Multiplexing Input or Output on a Raspberry Pi Part 2: Port Expanders (Shallow Thoughts)

Akkana's Musings on Open Source Computing and Technology, Science, and Nature.

Sat, 17 Feb 2018

Multiplexing Input or Output on a Raspberry Pi Part 2: Port Expanders

In the previous article I talked about Multiplexing input/output using shift registers for a music keyboard project. I ended up with three CD4021 8-bit shift registers cascaded. It worked; but I found that I was spending all my time in the delays between polling each bit serially. I wanted a way to read those bits faster. So I ordered some I/O expander chips.

[Keyboard wired to Raspberry Pi with two MCP23017 port expanders] I/O expander, or port expander, chips take a lot of the hassle out of multiplexing. Instead of writing code to read bits serially, you can use I2C. Some chips also have built-in pullup resistors, so you don't need all those extra wires for pullups or pulldowns. There are lots of options, but two common chips are the MCP23017, which controls 16 lines, and the MCP23008 and PCF8574p, which each handle 8. I'll only discuss the MCP23017 here, because if eight is good, surely sixteen is better! But the MCP23008 is basically the same thing with fewer I/O lines.

A good tutorial to get you started is How To Use A MCP23017 I2C Port Expander With The Raspberry Pi - 2013 Part 1 along with part 2, Python and part 3, reading input.

I'm not going to try to repeat what's in those tutorials, just fill in some gaps I found. For instance, I didn't find I needed sudo for all those I2C commands in Part 1 since my user is already in the i2c group.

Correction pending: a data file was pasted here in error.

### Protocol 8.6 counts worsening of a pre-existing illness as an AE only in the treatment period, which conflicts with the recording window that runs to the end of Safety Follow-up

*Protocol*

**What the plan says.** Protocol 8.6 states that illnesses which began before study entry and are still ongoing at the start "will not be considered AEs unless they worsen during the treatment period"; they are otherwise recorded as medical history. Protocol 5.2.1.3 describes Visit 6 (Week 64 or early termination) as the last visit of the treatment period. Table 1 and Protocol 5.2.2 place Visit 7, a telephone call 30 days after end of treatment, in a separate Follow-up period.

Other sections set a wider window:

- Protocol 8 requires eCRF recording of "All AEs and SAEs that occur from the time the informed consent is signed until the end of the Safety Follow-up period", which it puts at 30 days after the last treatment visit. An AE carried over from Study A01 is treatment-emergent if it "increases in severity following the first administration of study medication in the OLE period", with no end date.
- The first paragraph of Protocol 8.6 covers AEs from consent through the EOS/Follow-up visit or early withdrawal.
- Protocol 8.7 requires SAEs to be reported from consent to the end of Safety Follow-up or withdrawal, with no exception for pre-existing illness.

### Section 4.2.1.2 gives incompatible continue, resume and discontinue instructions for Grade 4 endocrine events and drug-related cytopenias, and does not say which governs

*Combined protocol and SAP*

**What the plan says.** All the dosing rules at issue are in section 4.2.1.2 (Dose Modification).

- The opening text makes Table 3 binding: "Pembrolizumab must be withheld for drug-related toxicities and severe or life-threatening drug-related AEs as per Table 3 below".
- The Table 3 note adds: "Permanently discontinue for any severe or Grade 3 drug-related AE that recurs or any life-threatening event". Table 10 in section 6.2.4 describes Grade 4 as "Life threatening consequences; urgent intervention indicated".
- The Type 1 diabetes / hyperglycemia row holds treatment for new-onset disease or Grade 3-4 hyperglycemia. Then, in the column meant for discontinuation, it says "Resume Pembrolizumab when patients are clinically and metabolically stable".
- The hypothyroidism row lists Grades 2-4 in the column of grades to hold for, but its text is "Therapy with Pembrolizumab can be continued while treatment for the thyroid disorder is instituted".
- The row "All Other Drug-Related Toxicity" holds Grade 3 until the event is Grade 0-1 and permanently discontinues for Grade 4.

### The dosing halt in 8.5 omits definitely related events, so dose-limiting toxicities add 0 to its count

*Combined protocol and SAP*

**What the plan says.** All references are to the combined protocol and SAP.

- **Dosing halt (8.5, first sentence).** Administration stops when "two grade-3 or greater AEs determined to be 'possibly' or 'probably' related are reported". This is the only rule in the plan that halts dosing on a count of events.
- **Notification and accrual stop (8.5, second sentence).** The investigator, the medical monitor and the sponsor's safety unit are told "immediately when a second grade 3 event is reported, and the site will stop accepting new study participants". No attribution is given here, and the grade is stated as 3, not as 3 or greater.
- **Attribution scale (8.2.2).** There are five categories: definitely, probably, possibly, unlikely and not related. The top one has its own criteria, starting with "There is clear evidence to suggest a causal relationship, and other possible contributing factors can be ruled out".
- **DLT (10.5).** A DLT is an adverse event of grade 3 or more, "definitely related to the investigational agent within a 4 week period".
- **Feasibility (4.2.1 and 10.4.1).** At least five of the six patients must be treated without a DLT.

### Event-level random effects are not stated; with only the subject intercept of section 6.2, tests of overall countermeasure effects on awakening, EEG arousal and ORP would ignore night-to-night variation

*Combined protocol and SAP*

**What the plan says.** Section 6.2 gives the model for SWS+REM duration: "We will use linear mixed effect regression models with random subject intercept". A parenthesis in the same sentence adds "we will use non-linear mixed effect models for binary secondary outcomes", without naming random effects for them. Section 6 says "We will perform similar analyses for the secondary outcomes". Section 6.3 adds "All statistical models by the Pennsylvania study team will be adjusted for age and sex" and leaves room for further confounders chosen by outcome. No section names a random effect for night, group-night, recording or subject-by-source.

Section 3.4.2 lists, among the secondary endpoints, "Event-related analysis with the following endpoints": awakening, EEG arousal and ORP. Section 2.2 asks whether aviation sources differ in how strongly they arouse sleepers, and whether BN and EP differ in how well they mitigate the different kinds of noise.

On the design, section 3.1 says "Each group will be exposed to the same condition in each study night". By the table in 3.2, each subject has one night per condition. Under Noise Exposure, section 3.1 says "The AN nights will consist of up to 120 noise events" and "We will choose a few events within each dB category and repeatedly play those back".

Using Python smbus

Part 2 of that tutorial uses Python smbus, but it doesn't really explain all the magic numbers it uses, so it wasn't obvious how to generalize it when I added a second expander chip. It uses this code:

DEVICE = 0x20 # Device address (A0-A2)
IODIRA = 0x00 # Pin direction register
OLATA  = 0x14 # Register for outputs
GPIOA  = 0x12 # Register for inputs

# Set all GPA pins as outputs by setting
# all bits of IODIRA register to 0

# Set output all 7 output bits to 0

DEVICE is the address on the I2C bus, the one you see with i2cdetect -y 1 (20, initially).

IODIRA is the direction: when you call

bus.write_byte_data(DEVICE, IODIRA, 0x00)
you're saying that all eight bits in GPA should be used for output. Zero specifies output, one input: so if you said
bus.write_byte_data(DEVICE, IODIRA, 0x1F)
you'd be specifying that you want to use the lowest five bits for output and the upper three for input.

OLATA = 0x14 is the command to use when writing data:

bus.write_byte_data(DEVICE, OLATA, MyData)
means write data to the eight GPA pins. But what if you want to write to the eight GPB pins instead? Then you'd use
OLATB  = 0x15
bus.write_byte_data(DEVICE, OLATB, MyData)

Likewise, if you want to read input from some of the GPB bits, use

GPIOB  = 0x13
val = bus.read_byte_data(DEVICE, GPIOB)

The MCP23017 even has internal pullup resistors you can enable:

GPPUA  = 0x0c    # Pullup resistor on GPA